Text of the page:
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Barbados moving to reform tax system

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Barbados moving to reform tax system

Sunday, February 10, 2019

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BRIDGETOWN, Barbados (CMC) — The Barbados Government is moving to reform its indirect tax system and is seeking assistance from the International Monetary Fund (IMF) and the World Bank, Director of Finance Ian Carrington, has said.

Carrington said that the two Washington-based financial institutions are providing the island with technical assistance by looking at its indirect taxes relative to corporate taxes, so as to bring them back into balance.He said that the IMF tax officials have been examining the various taxes, namely the valued added tax, income tax, stamp duty, and betting and gaming.

Carrington said that the officials were also having discussions with the acting revenue commissioner, the comptroller of Customs, all of the revenue agencies, the private sector, and the Small Business Association of Jamaica.

“The reason Barbados has to reform the system is because we have made changes to our corporate taxes, as a result of seeking to be compliant with the European Union and the OECD (Organisation for Economic Cooperation and Development). We have removed the ring fence between the international business companies and the domestic ones by reducing their corporate tax rate down to the maximum of five per cent.

“As a result, this creates the opportunity for individuals to corporatise, that is, set up themselves as a business to seek to pay a lower level of taxes by making themselves appear to be a business…,” he said.

Carrington said since Barbados has entered into a US$290-million programme with the IMF, the Mia Mottley Government has had to make sure no deficiency in revenue was created.

“The result is to bring both the direct and the indirect taxes back into balance. Therefore, we are pressing ahead to reform the indirect tax system by the next financial year (which starts in April), and so the IMF tax team has to get back to Government with its suggestions before the end of this financial year.”

Carrington said in the case of the World Bank, the assistance to Barbados would be in helping to operationalise decisions at the policy level, so as to ensure that the systems and procedures were correct.

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Caricom conducting CSME sensitisation meetings in Jamaica

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A delegation from the Guyana-based Caribbean Community (Caricom) Secretariat is here for a series of engagements with the various stakeholders including the private sector and the labour movement on the Caricom Single Market and Economy (CSME).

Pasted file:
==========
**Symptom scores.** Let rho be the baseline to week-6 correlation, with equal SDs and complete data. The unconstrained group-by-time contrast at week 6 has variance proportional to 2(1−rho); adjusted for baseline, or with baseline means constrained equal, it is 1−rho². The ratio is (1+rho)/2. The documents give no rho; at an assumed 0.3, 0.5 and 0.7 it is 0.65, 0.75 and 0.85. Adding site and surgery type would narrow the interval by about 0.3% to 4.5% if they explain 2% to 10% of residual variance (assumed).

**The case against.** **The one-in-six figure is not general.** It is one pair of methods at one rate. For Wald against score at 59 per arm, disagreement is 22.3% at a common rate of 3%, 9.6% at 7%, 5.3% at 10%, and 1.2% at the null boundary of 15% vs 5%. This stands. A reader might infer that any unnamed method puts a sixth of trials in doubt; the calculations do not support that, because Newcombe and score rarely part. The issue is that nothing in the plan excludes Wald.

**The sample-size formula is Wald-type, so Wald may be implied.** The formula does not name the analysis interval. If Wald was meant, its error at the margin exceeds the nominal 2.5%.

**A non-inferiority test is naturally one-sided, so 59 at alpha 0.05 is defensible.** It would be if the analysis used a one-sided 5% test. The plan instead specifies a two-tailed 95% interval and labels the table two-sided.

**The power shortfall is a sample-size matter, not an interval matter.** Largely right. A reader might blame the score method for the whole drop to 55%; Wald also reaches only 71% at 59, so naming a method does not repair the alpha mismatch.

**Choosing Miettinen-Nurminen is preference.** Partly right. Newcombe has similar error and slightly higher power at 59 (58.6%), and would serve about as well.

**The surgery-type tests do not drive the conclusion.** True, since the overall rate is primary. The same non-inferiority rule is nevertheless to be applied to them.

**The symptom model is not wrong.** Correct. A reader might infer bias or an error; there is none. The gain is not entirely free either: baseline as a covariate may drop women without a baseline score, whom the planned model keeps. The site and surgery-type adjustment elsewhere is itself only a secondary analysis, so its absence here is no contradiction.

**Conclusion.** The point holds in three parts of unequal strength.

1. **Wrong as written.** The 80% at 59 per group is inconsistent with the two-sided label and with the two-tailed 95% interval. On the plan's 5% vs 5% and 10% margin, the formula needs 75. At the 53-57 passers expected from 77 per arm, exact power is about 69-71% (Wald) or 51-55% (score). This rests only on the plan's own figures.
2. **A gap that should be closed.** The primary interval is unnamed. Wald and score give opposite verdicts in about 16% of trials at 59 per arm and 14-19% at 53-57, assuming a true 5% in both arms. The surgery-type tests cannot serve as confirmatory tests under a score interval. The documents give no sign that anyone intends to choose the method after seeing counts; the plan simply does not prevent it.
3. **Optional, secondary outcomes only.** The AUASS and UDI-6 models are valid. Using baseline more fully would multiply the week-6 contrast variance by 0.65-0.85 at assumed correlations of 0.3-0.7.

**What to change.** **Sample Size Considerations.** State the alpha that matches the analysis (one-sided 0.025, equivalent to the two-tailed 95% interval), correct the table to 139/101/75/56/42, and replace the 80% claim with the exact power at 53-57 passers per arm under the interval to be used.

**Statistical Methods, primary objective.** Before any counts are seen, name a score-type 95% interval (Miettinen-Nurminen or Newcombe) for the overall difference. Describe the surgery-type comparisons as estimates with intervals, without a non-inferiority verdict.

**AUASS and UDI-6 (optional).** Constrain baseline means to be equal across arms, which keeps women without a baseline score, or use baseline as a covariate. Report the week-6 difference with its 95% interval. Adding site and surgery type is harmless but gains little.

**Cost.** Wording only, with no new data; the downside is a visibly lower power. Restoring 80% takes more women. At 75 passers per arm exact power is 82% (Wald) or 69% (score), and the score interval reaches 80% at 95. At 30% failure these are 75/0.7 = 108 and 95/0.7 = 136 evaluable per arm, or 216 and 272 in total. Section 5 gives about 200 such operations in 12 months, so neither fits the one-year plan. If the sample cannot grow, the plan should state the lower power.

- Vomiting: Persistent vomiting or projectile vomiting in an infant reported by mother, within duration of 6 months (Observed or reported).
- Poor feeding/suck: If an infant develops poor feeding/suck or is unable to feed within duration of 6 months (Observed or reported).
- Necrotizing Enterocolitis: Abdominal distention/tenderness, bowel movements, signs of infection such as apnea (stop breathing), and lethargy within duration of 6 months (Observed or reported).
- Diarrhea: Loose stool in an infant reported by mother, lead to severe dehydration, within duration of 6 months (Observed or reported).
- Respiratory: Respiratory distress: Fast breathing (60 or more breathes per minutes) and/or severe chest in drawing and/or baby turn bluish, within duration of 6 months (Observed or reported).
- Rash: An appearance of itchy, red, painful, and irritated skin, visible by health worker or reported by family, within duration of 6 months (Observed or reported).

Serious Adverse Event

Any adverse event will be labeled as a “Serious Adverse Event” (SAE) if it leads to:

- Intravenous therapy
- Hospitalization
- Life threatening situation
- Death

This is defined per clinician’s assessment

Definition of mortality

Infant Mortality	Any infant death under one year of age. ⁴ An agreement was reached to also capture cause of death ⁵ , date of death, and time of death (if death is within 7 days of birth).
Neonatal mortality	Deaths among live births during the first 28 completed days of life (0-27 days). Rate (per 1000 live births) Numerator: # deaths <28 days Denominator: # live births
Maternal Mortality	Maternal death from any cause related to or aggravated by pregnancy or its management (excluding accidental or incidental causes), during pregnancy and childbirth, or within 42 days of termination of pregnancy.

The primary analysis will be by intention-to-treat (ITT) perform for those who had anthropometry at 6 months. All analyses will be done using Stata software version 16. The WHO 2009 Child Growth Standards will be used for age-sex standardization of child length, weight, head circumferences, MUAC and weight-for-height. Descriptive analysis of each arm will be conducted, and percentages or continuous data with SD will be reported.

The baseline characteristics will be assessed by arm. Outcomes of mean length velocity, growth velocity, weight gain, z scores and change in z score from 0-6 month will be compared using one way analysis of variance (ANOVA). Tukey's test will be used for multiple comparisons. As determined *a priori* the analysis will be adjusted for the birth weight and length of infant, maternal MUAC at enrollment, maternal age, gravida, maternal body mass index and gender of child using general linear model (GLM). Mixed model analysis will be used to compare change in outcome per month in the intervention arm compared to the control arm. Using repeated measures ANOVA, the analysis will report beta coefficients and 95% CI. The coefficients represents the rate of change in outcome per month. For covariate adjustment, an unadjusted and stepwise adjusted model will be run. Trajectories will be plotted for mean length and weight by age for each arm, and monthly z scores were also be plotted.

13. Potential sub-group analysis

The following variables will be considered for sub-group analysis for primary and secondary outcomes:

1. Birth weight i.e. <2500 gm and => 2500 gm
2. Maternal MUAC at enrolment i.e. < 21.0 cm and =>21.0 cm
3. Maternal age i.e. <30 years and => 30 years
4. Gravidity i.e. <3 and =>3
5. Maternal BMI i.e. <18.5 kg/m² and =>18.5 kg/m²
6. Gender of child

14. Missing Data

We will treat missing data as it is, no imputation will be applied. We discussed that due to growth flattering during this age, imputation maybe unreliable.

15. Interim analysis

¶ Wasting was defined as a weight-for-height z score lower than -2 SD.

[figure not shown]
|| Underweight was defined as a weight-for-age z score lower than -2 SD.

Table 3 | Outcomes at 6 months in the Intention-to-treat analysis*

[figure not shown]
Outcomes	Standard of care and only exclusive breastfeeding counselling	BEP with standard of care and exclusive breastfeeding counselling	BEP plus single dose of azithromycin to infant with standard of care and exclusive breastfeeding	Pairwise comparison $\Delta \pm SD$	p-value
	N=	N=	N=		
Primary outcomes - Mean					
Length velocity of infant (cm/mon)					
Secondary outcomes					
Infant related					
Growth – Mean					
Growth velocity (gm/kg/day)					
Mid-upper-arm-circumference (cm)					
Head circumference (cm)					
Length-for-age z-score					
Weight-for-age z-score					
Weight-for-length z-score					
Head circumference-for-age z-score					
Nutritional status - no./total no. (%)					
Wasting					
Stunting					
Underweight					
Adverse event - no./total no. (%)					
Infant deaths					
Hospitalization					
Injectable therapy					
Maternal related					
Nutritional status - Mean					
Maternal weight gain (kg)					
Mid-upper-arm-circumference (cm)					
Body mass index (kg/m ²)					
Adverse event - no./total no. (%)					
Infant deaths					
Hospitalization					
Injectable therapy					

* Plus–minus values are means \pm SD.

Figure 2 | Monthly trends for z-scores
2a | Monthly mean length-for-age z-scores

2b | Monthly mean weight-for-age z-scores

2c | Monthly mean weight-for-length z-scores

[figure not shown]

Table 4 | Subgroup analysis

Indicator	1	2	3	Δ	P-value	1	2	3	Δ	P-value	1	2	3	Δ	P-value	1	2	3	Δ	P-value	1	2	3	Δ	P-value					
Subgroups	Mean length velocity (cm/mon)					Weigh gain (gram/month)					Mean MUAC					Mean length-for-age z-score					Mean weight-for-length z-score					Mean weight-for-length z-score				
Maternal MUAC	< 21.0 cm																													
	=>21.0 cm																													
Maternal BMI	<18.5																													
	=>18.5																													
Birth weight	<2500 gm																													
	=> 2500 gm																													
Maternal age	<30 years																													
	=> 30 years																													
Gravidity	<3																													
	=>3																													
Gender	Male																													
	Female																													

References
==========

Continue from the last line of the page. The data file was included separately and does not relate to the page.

The CSME allows for the free movement of goods, skills, labour, and services across the 15-member regional grouping, and the week-long sensitisation programme is being held in collaboration with the Ministry of Foreign Affairs and Foreign Trade.

A statement issued by the Guyana-based secretariat said the Caricom representatives will today participate in the Jamaica Chamber of Commerce’s 2019 procurement seminar where Finance Minister Dr Nigel Clarke will address delegates on the Government’s procurement initiative for medium small and micro enterprises.

It said that Gladys Young, officer in charge of the Caricom Secretariat’s CSME Unit, will make a presentation on the ‘Future of Regional Procurement’.

A workshop on ‘Demystifying the CSME Regimes: Seizing the opportunities — addressing the challenges’ will take place on Wednesday at the Mona campus of The University of the West Indies (UWI).

The Caricom delegation will also meet with officials from Jamaica Manufacturers and Exporters Association; Media Association of Jamaica; and Press Association of Jamaica.

– CMC

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Let the public be the judge

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Let the public be the judge

Phillips mum on Integrity Commission’s failure to release Andrew Holness’ statutory declaration

BY ARTHUR HALL
Editor-at-Large
halla@jamaicaobserver.com

Tuesday, July 23, 2019

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OPPOSITION Leader Dr Peter Phillips says he is leaving it to members of the public to form their opinions on the failure of the Integrity Commission to publish a summary of the statutory declaration of Prime Minister Andrew Holness for last year.

Under the law the commission is to publish in the Jamaica Gazette the summary of the statutory declarations of the prime minister and the leader of the opposition annually.

Government officials have claimed that the commission sought clarity on an aspect of the declaration provided by Holness and this has already been provided.

But up to late yesterday there was no indication that the commission had published the information.

The commission, on July 12, published information that showed Phillips and his family with total income of $53.8 million, assets of $60.4 million, plus US$61.5 thousand in saving accounts, US$502,000 in securities and US$19.7 thousand in life insurance cash value.

Following a media briefing where he provided further details on a crime summit being planned by the Opposition for July 30, Phillips told the Jamaica Observer that he would not want to get into any extensive discussion on why the Integrity Commission has so far failed to gazette the declaration of the prime minister.

“The expression of concern should be that expressed by the Integrity Commission rather than myself because then it would descend into a matter of political point scoring,” said Phillips.